According to an updated post by Coindesk.com on Dec.24, NFTs are little bits of code that expand the basic innovation of hard-capped supply, self-custody and censorship-resistance to all digital assets, not just to money. This is essential. NFTs enable any unique asset or item to be tracked and traded with all the same freedoms as its fungible token counterpart. While this asset class is still nascent, the potential is utterly astounding.
Take the $100 billion video game items industry. In the past three years, we’ve seen nine figures in venture capital invested in blockchain companies competing for its disruption. Other NFT verticals are quickly emerging. In 2020, there was an explosion of digital art and tokenized custody startups: everything from sneakers to Cézanne to Saint Laurent are now being wrapped up, sold and traded as unique and individual NFTs.
The power of NFT ownership isn’t limited to gaming or art. Any illiquid or unique asset globally could advantage from this technological standard.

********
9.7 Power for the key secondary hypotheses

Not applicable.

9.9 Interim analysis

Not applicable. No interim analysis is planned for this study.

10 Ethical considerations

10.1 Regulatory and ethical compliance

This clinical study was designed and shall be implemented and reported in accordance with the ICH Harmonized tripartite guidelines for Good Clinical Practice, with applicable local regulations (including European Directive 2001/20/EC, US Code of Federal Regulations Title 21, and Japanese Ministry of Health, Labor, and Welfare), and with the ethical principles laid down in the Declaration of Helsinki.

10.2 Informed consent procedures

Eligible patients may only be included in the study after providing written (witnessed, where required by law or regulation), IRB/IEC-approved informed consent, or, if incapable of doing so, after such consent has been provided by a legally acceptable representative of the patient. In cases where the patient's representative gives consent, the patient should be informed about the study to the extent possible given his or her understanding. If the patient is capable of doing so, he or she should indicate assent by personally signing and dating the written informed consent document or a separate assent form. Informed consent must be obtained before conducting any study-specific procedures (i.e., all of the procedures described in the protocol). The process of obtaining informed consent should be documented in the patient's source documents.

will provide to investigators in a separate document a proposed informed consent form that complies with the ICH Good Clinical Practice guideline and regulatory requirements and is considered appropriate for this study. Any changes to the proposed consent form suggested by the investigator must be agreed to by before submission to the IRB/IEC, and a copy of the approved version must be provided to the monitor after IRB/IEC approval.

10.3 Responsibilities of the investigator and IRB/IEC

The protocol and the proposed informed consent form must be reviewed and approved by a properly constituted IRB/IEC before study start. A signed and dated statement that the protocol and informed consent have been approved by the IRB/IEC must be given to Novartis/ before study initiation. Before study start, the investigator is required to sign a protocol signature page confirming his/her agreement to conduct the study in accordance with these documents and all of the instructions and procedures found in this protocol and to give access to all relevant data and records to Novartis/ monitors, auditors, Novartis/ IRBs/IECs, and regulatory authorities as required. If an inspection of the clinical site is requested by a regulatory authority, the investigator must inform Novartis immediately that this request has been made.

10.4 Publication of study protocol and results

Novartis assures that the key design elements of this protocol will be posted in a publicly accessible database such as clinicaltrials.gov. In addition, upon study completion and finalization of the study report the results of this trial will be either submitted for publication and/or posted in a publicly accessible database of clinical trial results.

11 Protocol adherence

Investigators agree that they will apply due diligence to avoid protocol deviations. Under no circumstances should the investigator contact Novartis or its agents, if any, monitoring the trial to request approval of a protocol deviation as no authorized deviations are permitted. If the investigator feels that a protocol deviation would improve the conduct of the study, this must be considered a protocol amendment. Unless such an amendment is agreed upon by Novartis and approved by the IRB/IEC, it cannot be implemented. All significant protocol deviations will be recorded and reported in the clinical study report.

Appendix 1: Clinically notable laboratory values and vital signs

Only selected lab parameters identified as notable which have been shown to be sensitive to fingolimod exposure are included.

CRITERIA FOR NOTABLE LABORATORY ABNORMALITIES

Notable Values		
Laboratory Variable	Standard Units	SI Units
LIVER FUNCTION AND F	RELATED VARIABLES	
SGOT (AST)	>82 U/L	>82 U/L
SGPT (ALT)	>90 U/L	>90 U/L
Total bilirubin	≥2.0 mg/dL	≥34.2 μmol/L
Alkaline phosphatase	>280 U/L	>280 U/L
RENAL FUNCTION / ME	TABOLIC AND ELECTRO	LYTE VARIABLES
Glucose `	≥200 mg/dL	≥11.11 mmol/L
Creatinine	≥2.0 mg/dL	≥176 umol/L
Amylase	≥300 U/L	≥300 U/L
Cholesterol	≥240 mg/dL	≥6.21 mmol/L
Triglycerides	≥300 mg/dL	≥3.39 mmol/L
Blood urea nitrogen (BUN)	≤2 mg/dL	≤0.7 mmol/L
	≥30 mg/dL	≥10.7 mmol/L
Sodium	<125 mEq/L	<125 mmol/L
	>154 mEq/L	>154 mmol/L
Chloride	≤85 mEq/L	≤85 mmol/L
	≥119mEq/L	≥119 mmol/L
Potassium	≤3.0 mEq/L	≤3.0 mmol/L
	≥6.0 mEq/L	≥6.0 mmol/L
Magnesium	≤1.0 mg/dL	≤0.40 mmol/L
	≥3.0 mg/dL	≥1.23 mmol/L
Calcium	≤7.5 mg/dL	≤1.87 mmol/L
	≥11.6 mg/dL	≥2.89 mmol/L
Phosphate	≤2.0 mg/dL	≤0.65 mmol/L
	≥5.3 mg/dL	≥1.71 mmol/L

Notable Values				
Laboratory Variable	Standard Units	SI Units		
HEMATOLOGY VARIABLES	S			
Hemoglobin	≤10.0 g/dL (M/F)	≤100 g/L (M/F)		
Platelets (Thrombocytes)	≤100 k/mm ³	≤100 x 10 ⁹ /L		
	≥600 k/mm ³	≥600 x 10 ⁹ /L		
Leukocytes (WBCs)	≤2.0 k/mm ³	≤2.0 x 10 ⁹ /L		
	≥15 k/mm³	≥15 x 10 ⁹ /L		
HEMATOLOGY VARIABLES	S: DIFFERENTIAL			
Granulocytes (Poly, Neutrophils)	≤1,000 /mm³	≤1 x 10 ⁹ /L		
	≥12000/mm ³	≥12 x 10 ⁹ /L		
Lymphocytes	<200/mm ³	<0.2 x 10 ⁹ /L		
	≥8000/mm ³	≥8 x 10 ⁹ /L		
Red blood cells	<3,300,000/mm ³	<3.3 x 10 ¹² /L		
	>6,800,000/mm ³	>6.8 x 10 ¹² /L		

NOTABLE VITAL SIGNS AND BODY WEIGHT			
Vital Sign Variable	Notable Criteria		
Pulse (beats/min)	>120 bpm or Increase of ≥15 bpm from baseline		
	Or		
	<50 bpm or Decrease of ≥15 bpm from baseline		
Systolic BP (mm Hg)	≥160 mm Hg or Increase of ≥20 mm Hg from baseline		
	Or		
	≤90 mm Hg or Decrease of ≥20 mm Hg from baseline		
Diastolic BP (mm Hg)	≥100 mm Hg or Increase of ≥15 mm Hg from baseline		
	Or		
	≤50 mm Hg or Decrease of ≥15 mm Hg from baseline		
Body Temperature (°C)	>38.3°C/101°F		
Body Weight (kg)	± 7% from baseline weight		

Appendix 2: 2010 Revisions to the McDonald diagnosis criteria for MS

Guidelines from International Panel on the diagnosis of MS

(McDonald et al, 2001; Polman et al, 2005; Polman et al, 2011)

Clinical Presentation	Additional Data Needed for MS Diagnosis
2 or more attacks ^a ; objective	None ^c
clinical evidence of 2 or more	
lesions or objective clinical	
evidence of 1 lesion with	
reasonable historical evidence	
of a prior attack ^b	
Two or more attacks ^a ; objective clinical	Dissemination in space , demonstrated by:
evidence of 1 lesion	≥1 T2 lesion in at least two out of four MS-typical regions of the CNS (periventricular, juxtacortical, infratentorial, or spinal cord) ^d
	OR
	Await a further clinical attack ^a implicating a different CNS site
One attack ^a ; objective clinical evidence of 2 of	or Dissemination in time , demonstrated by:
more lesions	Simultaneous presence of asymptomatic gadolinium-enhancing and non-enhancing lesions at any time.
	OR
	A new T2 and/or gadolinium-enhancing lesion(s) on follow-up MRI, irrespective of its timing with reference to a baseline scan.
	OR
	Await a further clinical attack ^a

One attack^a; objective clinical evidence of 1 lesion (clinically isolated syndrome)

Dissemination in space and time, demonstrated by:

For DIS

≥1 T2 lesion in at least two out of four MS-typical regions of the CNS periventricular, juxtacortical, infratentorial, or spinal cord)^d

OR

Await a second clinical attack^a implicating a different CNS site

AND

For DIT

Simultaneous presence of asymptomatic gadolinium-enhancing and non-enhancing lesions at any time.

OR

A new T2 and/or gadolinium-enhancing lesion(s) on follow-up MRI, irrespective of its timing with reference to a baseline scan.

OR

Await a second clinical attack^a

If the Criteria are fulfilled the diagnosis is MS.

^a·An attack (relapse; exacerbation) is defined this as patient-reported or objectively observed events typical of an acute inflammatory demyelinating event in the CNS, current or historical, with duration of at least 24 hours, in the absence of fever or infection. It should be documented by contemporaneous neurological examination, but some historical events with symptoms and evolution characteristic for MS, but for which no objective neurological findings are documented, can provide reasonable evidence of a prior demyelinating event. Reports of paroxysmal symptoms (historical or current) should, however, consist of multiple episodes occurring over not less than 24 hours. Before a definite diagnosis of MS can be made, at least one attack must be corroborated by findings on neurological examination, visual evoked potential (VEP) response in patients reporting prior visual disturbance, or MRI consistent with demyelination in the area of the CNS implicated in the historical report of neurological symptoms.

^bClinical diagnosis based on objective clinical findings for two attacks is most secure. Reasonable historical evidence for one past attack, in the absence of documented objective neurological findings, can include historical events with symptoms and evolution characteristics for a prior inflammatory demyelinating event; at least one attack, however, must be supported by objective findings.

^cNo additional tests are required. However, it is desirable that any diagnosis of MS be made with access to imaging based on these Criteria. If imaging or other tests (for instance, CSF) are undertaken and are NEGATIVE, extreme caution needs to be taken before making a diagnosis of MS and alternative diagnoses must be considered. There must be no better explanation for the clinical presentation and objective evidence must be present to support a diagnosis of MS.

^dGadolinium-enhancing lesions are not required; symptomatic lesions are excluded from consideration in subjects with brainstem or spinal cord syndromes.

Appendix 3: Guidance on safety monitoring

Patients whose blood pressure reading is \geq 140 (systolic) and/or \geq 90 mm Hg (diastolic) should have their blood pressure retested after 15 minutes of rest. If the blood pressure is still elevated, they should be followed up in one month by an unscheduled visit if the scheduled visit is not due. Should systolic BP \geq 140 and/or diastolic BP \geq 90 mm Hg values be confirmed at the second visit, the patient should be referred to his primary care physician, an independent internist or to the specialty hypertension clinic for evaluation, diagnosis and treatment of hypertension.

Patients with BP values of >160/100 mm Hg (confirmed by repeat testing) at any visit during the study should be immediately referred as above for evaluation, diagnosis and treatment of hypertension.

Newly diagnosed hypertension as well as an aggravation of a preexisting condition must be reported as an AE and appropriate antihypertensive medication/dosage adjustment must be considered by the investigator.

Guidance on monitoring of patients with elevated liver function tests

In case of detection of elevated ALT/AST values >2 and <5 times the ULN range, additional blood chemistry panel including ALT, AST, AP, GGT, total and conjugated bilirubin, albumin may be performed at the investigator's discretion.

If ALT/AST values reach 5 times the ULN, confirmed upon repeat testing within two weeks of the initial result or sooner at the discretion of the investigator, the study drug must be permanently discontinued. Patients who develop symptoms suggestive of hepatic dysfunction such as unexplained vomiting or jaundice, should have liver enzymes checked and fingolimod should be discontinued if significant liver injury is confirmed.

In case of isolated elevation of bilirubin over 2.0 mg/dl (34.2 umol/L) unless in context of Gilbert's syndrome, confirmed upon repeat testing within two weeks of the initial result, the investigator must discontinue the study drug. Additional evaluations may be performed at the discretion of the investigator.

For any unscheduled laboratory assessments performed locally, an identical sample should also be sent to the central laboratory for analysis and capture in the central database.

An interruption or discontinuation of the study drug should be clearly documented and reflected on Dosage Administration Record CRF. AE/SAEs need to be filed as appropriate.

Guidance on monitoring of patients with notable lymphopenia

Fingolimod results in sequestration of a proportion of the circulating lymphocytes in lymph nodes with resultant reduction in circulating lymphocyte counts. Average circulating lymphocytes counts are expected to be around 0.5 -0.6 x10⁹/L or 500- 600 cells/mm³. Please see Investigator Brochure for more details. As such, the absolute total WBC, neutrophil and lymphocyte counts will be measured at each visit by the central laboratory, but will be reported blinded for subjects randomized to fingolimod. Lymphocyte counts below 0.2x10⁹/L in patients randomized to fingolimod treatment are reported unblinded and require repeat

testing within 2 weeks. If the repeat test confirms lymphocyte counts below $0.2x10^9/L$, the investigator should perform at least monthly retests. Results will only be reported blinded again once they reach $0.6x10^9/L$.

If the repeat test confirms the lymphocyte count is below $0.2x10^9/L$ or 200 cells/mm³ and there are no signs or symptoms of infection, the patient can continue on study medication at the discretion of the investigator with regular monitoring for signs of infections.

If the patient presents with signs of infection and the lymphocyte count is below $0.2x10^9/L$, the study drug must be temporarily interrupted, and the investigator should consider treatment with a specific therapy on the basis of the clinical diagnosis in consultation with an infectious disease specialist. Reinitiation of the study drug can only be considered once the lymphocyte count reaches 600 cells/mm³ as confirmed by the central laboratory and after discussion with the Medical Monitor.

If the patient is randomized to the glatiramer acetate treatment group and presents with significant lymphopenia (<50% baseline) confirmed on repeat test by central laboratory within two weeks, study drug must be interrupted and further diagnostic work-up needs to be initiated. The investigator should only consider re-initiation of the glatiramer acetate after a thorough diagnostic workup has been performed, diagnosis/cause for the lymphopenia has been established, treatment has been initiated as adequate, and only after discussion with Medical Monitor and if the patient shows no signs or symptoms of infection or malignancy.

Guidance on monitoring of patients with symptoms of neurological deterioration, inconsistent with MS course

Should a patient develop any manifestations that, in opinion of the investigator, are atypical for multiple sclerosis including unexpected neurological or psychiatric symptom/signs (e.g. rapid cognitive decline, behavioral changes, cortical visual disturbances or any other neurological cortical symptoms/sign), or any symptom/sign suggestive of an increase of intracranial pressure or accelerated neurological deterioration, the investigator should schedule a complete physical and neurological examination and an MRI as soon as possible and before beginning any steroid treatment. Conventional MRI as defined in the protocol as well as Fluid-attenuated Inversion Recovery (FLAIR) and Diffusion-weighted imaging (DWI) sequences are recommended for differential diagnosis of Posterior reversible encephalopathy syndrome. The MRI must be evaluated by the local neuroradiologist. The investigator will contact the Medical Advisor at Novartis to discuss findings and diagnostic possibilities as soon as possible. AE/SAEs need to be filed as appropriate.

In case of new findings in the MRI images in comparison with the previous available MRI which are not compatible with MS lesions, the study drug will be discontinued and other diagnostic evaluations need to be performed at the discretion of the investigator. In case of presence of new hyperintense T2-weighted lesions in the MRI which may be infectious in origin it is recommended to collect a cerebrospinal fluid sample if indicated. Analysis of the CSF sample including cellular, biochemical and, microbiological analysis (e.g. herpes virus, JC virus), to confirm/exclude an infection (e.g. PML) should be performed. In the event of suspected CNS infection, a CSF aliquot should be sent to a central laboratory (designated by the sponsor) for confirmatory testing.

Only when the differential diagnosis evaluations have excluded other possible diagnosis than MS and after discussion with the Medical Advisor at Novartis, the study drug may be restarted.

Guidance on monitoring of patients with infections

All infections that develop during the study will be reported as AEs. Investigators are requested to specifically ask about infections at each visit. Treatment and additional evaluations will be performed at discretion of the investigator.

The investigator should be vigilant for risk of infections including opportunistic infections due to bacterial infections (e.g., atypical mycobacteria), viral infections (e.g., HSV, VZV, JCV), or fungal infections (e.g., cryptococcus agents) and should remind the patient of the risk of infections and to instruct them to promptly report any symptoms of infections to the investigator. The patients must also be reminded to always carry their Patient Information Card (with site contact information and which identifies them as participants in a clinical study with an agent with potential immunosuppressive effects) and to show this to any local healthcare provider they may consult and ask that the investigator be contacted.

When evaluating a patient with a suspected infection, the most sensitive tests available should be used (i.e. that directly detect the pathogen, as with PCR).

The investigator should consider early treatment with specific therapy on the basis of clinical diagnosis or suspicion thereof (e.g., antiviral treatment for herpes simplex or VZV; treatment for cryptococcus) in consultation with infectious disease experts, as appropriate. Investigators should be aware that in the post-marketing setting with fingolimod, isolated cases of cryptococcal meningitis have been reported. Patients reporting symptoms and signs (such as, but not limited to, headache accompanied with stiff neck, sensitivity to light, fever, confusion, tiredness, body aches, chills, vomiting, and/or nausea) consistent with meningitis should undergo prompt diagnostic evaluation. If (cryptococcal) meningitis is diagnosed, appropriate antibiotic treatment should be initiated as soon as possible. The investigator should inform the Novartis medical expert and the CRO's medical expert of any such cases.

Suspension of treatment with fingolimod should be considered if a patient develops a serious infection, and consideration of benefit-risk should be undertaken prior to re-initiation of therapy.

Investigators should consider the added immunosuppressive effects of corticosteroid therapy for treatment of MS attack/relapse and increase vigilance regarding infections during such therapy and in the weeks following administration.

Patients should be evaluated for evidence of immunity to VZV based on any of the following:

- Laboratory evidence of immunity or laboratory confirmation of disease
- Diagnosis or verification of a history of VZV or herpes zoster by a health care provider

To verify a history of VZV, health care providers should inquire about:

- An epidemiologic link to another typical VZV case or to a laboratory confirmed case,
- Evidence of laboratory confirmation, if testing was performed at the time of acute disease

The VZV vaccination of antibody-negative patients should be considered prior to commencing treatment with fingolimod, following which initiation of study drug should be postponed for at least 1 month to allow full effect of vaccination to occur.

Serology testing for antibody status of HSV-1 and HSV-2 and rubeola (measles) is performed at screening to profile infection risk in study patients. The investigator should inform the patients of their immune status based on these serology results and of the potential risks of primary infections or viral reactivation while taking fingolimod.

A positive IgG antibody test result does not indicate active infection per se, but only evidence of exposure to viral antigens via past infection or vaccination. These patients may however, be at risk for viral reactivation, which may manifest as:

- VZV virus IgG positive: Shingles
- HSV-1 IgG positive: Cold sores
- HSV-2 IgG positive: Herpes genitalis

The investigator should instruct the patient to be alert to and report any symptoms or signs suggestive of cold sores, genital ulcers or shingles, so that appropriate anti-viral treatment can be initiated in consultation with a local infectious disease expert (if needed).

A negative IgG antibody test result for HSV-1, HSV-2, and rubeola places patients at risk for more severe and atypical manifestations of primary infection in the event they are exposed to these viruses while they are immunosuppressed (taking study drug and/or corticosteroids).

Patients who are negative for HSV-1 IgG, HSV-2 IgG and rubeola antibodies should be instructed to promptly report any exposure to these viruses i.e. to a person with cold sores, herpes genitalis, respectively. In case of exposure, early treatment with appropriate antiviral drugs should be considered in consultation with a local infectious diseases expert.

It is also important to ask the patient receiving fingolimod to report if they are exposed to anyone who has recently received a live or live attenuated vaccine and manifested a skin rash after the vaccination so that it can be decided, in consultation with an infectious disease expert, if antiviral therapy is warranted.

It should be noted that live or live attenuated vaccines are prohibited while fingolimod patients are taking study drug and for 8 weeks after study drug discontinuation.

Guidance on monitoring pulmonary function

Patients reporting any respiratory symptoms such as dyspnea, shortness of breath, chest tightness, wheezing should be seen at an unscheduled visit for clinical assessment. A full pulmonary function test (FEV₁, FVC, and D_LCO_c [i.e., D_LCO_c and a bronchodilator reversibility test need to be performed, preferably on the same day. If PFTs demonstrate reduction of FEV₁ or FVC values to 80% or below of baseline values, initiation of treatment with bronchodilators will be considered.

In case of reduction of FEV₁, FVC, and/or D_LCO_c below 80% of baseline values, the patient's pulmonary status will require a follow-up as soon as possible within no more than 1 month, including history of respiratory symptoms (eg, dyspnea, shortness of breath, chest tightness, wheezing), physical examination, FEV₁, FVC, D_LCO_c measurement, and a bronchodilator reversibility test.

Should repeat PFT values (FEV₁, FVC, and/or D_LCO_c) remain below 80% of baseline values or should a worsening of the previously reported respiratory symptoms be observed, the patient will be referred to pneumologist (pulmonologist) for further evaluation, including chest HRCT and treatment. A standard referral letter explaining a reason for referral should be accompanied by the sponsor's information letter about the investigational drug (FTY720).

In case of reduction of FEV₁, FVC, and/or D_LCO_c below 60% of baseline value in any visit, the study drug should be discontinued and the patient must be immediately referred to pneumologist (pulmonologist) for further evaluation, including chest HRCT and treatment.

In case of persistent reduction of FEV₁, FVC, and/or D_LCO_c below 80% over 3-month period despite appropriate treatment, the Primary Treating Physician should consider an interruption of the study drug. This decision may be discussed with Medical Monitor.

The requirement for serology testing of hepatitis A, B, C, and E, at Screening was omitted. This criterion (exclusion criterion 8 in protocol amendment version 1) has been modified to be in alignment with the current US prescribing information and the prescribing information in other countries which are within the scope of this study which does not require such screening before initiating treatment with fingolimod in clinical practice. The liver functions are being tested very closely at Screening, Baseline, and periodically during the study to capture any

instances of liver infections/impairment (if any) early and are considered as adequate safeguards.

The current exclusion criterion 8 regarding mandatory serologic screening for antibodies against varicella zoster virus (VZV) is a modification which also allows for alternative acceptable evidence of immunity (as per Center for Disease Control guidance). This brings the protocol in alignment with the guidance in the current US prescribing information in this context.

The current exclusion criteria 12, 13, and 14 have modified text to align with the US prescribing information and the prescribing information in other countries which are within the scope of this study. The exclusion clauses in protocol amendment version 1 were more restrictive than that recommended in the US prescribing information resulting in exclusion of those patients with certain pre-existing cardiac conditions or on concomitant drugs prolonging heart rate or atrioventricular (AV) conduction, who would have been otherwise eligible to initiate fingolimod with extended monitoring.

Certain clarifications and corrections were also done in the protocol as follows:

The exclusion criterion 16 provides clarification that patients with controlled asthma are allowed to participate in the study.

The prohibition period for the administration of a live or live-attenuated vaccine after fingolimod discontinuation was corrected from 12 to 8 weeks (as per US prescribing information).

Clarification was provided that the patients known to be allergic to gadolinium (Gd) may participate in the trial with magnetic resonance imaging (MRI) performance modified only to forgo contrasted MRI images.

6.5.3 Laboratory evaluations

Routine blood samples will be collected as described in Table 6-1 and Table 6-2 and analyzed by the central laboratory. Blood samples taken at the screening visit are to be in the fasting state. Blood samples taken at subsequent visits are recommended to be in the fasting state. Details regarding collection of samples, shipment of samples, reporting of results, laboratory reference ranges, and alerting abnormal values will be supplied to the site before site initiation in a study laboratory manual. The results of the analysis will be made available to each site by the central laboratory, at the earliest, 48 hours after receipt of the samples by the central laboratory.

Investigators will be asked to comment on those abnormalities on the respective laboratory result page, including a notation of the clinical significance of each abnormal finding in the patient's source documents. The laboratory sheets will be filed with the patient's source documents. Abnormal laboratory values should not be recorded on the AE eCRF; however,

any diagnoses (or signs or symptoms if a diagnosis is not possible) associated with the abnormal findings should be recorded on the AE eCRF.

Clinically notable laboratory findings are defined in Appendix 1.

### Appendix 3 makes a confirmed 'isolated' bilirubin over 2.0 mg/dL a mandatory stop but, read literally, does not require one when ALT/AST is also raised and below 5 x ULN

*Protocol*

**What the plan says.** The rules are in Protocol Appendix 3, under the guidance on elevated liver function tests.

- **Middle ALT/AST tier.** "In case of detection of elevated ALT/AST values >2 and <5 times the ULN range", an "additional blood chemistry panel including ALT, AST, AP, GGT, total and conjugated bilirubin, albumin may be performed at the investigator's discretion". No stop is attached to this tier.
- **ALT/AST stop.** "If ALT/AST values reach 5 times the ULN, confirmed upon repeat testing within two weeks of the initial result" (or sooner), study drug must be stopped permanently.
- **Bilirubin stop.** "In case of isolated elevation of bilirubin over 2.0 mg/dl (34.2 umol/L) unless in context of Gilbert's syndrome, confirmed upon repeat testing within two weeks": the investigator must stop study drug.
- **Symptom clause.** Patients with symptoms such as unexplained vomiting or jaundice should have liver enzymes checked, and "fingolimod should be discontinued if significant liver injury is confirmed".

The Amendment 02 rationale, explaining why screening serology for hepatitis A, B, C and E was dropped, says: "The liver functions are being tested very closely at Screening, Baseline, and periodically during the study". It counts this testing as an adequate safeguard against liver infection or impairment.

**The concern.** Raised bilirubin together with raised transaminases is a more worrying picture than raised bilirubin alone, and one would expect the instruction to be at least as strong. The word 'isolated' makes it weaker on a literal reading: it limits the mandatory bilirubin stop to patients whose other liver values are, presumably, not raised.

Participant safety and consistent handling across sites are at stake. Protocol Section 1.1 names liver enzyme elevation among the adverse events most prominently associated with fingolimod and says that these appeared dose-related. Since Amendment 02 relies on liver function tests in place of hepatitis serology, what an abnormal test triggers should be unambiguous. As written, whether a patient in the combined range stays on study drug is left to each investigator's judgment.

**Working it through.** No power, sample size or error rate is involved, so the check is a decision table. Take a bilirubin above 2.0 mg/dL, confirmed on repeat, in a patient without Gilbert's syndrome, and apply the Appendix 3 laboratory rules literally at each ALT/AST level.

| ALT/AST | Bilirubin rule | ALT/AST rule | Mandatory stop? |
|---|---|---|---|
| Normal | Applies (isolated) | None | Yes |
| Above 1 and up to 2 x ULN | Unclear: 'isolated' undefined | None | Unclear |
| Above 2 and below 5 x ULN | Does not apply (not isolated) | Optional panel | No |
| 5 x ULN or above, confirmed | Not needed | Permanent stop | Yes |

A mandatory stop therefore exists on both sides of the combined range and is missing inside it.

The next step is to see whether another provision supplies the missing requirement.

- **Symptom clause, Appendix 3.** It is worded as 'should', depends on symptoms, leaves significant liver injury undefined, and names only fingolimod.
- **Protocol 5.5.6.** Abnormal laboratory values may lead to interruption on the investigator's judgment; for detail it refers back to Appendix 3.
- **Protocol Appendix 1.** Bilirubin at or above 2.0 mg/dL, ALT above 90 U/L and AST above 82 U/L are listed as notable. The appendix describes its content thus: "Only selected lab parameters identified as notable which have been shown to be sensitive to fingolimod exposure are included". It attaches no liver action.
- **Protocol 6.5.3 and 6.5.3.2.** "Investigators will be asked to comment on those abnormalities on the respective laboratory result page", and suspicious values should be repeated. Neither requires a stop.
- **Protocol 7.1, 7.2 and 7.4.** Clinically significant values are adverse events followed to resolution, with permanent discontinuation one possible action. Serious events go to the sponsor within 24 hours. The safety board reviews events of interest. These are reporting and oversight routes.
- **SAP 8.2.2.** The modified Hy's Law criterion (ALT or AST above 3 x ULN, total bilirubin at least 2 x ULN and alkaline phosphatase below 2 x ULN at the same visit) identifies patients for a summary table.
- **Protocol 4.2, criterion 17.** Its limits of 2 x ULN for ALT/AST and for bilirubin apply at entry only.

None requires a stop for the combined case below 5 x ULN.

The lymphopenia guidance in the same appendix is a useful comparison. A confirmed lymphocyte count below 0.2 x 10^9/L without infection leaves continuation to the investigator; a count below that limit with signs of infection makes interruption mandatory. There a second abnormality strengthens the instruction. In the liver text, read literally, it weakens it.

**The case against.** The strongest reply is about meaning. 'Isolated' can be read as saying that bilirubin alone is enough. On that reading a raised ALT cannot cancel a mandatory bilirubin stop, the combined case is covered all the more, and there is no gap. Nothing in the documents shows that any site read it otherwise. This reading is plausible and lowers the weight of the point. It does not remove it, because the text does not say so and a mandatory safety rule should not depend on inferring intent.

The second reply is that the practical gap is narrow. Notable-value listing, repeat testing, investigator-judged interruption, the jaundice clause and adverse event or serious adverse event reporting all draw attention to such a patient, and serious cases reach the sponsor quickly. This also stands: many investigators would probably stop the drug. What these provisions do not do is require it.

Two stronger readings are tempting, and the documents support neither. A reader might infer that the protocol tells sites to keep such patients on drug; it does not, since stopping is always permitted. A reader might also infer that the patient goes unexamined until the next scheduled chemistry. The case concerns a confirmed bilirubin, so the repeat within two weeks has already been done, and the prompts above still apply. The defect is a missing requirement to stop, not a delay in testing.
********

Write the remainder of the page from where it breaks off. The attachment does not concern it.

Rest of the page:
NFTs are a quickly emerging asset class with an Achilles heel: scalability. Like most other cryptographic tools, NFTs biggest weakness comes from the code’s deployment in the real world. Limited transaction throughput, high transaction fees and slow transaction time are all muting this immutable technology’s revolution.
Various blockchains are doggedly fighting to solve this issue and establish themselves as the home of unique digital assets. But the wrong choice will hand the reins of this future to a centralized and insecure solution, destroying the possibility of a truly community owned future.